After a day in Fes and with advice from fellow travelers, Dan and I steel ourselves to face the dreaded Rug Merchant. No trip to Morocco would be complete without this experience. We know he will ask too much. We know he will not let us out of his shop until we buy something. But we are prepared. We have studied our houses and the spaces where we might use a rug, and we have measured everything. We are not impulse buyers. We know what we want.
His name is Mohammed.
Our host at Ryad Salama recommended him. He is an honest rug merchant, Michel told us. He will give you a fair price. Of course, you will still bargain, but his wares are good. He is not like those other merchants. Michel buys all his rugs from Mohammed. There is, for example, this rug in our room.
Please, says Mohammed, sit down. Would you like some tea? Mohammed assures us he doesn’t want to pressure us to buy anything. Please, just let him show us and explain the different kinds of rugs.
We have measurements, we tell him.
Yes, yes, but first you must know what you like.
And well, in fact we do want to learn about the different kinds of rugs and to see what we like. Mohammed’s young assistant rolls out rug after rug on the floor of his shop. After about ten or fifteen minutes of this, what we like turns out to be a kind of rug made from the “silk” of a cactus–sabra, Mohammed tells us.
Dan has a slight preference for one of the patterns; I, for another.
Buy both! Mohammed enthuses. He will give us a special price for two. Only…he works his calculator…nine thousand six hundred dirhams (just under $1,200).
We demur. We don’t even know where we would put this rug. It is not our size.
Mohammed wants nothing more than to make us happy. How about just nine thousand dirhams? And…he will throw in a surprise for me. He guarantees that it will make me happy.
I give him my best skeptical squint. What is it?
He leans closer in a conspiratorial manner and says, It’s a secret!
But no, this isn’t going to work.
We’re really not in the market for a rug, even a rug we like. We have rugs rolled up at home, nice rugs, because we have no place to put them. All the rugs he has shown us are the wrong size. Where would we put them?
Nature intervenes on our behalf. We had to get back to our ryad to take care of a basic bodily need twenty minutes ago, and now that need is urgent. Even rug merchant desperation cannot hold out against this kind of physical need. With my promise to return, we make a perilous escape.
Dan and I have a chance to recover. We try really hard to figure out where we would put such a rug–but we fail. Nevertheless, I feel I have to go back. I gave Mohammed my promise. As for Dan–he made no promises. I can go back if I want, but I’m on my own, he tells me. My job is to say No.
Well–okay–if I can get one rug (one rug ONLY!!) for 1,600 dirhams (less than $200) then okay, I am authorized to buy it.
Fat chance of that!
Mohammed didn’t expect that he would ever see me again. He seems genuinely delighted that I have kept my word. He invites me into his shop, but I decline. I have come only to tell him that we can’t buy one of his very beautiful rugs as we have no place to put it.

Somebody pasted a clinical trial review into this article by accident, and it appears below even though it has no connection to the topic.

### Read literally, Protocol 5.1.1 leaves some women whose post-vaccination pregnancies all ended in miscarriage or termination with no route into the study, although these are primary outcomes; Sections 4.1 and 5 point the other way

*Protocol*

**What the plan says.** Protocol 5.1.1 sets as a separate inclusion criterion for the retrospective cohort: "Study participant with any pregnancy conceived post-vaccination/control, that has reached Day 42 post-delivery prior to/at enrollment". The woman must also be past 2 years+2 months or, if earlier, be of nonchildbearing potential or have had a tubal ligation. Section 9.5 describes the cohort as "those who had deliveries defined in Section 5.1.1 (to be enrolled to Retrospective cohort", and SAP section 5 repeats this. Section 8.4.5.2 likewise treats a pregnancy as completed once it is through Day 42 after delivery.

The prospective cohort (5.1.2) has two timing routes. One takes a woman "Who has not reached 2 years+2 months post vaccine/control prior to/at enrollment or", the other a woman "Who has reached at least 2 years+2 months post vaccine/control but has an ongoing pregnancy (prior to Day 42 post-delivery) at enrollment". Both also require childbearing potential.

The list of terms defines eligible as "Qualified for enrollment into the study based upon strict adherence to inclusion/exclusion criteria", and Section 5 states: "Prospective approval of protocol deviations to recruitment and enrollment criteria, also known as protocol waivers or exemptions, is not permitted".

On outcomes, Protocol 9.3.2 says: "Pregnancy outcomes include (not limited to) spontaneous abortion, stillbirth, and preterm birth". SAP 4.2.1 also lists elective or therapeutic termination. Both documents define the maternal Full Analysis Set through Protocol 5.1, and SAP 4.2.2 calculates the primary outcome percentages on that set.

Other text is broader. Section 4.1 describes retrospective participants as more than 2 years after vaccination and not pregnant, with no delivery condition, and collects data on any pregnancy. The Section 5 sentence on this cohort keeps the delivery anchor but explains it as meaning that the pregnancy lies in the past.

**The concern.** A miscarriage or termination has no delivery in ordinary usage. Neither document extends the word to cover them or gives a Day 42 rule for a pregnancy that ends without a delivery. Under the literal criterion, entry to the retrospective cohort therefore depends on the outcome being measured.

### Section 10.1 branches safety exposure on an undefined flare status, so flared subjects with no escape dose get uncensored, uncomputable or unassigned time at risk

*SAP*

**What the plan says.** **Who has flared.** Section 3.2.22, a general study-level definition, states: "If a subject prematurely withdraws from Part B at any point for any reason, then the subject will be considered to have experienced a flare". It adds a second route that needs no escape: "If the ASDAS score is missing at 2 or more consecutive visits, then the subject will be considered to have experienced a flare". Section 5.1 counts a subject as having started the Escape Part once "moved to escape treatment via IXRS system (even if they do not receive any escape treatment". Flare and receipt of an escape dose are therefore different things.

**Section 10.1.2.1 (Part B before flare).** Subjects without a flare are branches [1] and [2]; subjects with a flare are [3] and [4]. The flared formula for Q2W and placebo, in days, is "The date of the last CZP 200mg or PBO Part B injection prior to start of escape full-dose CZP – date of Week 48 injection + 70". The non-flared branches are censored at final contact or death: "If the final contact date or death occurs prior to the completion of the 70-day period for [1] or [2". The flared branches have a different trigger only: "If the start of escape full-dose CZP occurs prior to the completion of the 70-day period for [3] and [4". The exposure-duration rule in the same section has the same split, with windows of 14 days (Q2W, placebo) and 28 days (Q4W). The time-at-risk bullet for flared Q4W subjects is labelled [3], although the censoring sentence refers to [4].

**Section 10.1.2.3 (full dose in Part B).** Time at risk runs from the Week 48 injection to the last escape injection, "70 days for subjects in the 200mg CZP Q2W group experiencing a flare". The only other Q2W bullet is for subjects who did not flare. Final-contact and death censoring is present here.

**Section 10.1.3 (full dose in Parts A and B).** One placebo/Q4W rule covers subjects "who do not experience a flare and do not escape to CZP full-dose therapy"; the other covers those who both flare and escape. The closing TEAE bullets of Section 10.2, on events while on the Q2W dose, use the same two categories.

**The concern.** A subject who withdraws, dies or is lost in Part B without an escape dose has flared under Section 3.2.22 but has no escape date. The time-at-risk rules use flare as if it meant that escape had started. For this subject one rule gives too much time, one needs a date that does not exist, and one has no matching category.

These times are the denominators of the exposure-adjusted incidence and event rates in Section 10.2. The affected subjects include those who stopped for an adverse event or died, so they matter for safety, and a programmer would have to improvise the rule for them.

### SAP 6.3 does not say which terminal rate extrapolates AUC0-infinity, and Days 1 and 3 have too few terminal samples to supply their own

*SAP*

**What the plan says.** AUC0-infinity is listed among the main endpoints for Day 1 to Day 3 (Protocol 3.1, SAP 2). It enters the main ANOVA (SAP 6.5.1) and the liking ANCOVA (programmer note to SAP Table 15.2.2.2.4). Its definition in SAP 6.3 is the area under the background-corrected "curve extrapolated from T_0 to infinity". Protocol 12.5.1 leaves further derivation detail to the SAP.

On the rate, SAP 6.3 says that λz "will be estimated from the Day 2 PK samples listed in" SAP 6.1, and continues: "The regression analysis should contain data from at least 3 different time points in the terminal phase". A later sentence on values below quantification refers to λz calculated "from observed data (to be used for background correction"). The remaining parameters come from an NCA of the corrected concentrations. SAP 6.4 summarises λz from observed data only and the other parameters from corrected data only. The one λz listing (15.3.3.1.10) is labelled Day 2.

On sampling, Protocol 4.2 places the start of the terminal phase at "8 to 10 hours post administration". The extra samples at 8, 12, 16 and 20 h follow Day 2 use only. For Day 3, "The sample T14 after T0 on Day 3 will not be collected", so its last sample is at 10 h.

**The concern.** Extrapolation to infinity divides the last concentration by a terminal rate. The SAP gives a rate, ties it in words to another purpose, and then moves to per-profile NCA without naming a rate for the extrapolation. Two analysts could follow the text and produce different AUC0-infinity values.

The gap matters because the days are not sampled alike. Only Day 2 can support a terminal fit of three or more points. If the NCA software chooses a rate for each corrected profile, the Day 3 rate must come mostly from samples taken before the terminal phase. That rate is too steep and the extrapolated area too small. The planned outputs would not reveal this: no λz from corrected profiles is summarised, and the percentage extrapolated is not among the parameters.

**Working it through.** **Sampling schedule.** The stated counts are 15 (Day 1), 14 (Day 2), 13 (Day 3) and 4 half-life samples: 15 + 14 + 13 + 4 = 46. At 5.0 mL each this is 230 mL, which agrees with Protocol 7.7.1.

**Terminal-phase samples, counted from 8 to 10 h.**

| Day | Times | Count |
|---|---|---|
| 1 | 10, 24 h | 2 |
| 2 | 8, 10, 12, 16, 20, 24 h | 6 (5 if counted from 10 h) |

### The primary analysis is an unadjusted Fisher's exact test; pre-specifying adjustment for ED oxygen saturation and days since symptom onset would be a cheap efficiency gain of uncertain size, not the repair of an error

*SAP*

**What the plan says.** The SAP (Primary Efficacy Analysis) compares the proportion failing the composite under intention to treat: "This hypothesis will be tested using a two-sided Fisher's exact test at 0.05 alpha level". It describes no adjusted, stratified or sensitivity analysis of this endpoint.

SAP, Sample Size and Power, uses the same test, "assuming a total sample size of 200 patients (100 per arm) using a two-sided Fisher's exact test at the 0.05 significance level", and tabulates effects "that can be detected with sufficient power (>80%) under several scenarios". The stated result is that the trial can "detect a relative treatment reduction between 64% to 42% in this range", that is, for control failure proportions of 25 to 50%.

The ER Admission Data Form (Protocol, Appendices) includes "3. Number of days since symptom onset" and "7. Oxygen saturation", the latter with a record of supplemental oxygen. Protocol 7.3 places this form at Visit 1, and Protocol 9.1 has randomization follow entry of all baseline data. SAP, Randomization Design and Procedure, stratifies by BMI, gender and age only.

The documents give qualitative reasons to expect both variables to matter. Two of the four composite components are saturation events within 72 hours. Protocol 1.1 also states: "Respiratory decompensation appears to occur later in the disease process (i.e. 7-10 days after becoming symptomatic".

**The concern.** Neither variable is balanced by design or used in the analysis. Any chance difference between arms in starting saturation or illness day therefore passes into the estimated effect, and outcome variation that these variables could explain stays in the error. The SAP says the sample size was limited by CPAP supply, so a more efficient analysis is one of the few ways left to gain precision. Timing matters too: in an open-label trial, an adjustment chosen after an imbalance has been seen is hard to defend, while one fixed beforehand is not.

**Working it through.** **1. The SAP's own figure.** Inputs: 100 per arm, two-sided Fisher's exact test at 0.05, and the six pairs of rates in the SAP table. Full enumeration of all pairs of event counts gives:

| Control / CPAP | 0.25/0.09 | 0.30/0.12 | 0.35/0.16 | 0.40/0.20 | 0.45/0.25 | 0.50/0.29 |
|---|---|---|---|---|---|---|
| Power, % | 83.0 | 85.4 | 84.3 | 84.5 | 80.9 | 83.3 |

Mohammed is very understanding. Of course, no problem. But come in anyway. Business is slow these days. Please, just have a cup of tea.
And so I do.
Mohammed, it turns out, hasn’t always been a rug merchant. He is retired military. For fifteen years he served in the air force. He seems to get a few inches taller when he tells me this, a man proud of his past. Proud, and somehow also just a little sad. I find I like him.
Which rug, he is curious to know, did I like the best?
None. No, no, no. No rug. We have no room for another wrong-size rug. No place to put it.
But which do I like?
I tell him the cactus-silk rugs.
He brings them out–the one that Dan liked and the one that I liked. Business is slow, he tells me. So he will give both of them to me for just eight thousand dirhams.
No, I say. No. No rugs. And in any case, certainly not two of them.
Well then, Mohammed asks, what would I think of giving him four thousand dirhams for just one? No? Then what would I give for one rug?
Why can I not escape this? I find I am embarrassed to tell him the low price limit that Dan has authorized me to spend. I’m probably blushing. Both of them are beautiful rugs, I tell him, and probably worth far more than the miserably low price my husband has authorized me to spend.
But Mohammed coaxes it out of me.
One thousand six hundred dirhams, I almost whisper.
He doesn’t seem ruffled by my absurdly low offer. He answers with exquisite politeness, assuring me that he is not offended. Business has been slow. So he will give me a very good price–just three thousand dirhams for this rug.
I say that maybe I can talk Dan into two thousand dirhams, but I am sure he won’t go higher.
A bit more back-and-forth, and we have a deal. Twenty-two hundred dirhams.
When I bring Dan back later, he gets the price down to twenty-one hundred dirhams, and we all shake hands.
Dan and I are the proud owners of a Moroccan rug.
And we have no place to put it.